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Sunday, August 28, 2016



DIY SIPs For Seed Starters

Acronyms are great, aren't they?  Great for everyone that throws them around with great glibness!  Personally, I'm not a big fan of acronyms, they are difficult for me to remember what they mean and then when multiple meanings of an acronyms are involved the context and meaning must be remembered.  Phooey.

So, what is a DIY SIP?  It is a "do it yourself, sub irrigation planter".  Sub irrigation is ideal because it allows the soil to wick moisture from the water reservoir below as the plant needs them. With the tempermental seeds we've started, it is probably the most ideal solution for starting seeds that require a lot of moisture, but can easily become waterlogged and rot.

Simple SIP Mechanics

Many people have crafted all sorts of great ways to make a sub irrigation planter.  It has worked really well for many people and their plants and personally something similar to the diagram to the right was the most successful starter for my one surviving avocado tree, as noted in the diary entry of July 28, 2014: 1803 Days To Fresh Fruit..

In all versions there is some way of creating a place for a water reservoir at the bottom of the pot and a way for the water to get wicked up into the soil.  I currently have an old wine bottle cut in half and inverted to wick water up into the reservoir for another avocado pit that developing great root structure so far.

Seed SIPs

I like the SIPs and wanted to use it for all the little tropical seeds we're trying to start.  The Jackfruit seeds have become very green, two of the lychee seeds split, a rambutan seed needed quick starting and some of the longen seeds have been soaked for a few days.  The construction of the Seed SIP is really simple and transitions from water soaking to SIP really easily.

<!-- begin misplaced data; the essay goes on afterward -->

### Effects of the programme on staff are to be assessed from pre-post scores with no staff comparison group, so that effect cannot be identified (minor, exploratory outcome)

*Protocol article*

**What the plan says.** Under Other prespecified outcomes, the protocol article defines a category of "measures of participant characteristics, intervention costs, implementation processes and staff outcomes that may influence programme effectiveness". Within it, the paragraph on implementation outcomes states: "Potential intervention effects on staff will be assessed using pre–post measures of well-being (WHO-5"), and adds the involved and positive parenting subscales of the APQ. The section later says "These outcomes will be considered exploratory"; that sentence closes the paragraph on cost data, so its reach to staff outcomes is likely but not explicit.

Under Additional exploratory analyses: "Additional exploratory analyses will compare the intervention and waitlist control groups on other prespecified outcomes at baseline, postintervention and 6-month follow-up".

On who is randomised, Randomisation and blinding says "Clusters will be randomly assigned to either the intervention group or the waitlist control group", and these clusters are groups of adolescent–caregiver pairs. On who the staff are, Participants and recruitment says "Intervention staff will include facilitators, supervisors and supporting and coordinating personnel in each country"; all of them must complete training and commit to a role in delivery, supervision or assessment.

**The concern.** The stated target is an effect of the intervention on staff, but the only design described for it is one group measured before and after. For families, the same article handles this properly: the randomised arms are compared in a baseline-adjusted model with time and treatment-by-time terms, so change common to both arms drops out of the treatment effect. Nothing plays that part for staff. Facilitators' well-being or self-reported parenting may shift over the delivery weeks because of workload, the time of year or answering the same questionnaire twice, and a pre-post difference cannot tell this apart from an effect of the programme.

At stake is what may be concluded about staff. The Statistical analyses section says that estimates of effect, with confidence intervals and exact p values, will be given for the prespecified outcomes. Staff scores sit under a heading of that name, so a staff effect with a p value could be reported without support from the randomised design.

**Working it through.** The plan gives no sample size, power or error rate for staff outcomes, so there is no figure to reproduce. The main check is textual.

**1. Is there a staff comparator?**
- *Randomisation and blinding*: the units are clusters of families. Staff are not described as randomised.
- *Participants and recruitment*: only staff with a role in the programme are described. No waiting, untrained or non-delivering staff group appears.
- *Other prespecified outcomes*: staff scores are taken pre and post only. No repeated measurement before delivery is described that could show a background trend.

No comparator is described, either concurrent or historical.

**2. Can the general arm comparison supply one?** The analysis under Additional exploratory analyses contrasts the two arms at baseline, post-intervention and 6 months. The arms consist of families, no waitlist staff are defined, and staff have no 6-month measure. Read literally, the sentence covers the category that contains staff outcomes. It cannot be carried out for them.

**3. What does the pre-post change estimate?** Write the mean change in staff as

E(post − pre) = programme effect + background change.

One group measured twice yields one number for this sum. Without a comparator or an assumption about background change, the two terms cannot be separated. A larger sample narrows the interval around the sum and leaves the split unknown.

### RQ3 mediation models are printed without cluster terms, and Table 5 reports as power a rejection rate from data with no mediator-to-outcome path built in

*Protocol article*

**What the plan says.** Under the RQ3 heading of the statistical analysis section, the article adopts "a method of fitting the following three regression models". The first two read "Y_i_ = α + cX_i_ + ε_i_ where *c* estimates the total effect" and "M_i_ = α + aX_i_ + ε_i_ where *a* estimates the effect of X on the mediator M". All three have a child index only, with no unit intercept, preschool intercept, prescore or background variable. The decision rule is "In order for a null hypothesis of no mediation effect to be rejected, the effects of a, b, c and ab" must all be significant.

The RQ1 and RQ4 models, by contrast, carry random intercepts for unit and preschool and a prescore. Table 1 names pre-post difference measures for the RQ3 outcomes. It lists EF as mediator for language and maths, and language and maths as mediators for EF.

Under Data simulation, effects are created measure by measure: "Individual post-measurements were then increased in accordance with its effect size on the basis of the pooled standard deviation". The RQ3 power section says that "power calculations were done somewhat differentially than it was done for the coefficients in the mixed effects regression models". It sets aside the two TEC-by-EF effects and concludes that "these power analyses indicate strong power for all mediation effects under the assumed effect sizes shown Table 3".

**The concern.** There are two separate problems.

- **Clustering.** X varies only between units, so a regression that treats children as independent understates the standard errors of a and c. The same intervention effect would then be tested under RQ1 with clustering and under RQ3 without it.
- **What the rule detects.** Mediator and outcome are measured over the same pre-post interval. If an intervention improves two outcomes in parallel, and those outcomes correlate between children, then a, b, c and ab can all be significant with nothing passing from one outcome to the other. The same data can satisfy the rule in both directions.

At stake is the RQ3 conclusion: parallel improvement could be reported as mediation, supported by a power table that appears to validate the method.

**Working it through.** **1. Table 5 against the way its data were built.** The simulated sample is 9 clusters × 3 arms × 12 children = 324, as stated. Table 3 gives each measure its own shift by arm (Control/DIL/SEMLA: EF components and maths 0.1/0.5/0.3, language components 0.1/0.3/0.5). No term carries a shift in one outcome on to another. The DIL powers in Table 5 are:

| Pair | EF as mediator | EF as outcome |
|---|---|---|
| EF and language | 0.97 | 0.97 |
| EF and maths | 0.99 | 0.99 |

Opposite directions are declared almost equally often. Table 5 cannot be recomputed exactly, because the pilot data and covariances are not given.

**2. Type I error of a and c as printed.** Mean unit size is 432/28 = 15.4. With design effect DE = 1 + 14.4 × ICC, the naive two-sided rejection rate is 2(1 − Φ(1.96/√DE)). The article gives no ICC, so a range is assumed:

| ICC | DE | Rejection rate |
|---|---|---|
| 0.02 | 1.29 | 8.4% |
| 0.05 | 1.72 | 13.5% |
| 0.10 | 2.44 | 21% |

The materials needed are:

  1. Little desert or shot cups
  2. Leca clay
  3. Left over tulle fabric
  4. Potting Soil
  5. Label marker
  6. Seeds

Lets Get Started On The SIPs

Little desert or shot cup with Leca clay

We're using the same little cups  that we had in the windowsill to soak all the seeds.  The Leca clay was put in the bottom to help retain moisture and work similar to broken clay or stones used for drainage in larger planters.
We had some soaked in a weak solution of miracle grow and then dried out.  They may expand a little as the water is soaked in.

Tulle fabric layered on
We have TONS of tulle fabric that was purchased for making our own bee hats (to be detailed at a later time).  The tulle fabric will help keep the large pieces of the potting soil above the water reservoir, but some smaller particles will filter through, for sure.  

We want loose aerated soil so letting the smaller particles drop through isn't a major problem, so the tulle fabric will work fine and we don't have to worry about using weed blocker or other fabrics used for larger pots.  We also are keeping a stainless steel chop stick on hand to poke down the sides here and there.

After the tulle layer, we add the potting soil.  It should be put in loosely and not packed down.  Not all the way, but at a place estimated to accommodate the proper seed depth for the particular seed being planted.  

Jackfruit seed, soaked for a week
For the jackfruit, it was about an inch below the lip of the cup.  The jackfruit seed was put in and some soil put on top of the seed.  Then after all the seeds are set up, they look like the bunch of cups in the window sill (as displayed in the lead photo.)

On a side-note, the jackfruit seed was interesting to see after a week.  It looks like it is splitting to form the leaf or something.  Time to plant it before it collects bacteria and rots.  For some reason, it seems beneficial to plant these tropical seeds on the side and not with any particular end pointing downward, so each and every seed was laid flat.

Cross our fingers, hope for some delicious fruits in the next five years or so!

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